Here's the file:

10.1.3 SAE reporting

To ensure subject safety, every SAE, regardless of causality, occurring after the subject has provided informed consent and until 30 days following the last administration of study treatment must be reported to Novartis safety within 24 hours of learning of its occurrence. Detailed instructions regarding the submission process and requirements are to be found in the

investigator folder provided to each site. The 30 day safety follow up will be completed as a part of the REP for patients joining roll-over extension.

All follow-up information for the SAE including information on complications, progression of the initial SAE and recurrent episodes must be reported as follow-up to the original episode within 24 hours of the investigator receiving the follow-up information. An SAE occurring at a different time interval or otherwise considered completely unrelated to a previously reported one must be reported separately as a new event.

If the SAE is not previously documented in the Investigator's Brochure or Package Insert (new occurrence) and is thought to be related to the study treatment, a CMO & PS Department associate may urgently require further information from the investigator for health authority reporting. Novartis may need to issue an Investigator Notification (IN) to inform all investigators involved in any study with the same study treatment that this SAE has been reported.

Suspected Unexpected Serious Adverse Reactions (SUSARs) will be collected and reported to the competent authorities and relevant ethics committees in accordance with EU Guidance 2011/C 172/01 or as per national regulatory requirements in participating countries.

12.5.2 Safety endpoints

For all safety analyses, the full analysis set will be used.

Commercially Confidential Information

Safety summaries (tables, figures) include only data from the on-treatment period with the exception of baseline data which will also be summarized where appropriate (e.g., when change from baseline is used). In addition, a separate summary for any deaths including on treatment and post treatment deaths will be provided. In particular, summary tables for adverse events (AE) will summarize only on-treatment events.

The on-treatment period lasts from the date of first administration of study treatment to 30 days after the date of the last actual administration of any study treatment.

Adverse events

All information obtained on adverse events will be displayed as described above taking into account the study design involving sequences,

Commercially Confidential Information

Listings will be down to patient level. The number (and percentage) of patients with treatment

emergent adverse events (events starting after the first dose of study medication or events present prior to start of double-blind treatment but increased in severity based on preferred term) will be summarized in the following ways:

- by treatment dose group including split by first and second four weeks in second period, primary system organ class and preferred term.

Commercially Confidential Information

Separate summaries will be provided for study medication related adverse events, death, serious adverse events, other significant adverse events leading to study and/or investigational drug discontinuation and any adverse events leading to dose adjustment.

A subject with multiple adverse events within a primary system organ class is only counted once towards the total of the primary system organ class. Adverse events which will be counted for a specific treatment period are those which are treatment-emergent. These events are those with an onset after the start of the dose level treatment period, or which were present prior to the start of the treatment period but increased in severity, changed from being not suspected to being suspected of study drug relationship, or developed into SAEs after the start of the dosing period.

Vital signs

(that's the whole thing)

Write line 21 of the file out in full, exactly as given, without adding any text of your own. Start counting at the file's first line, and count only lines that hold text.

Vital signs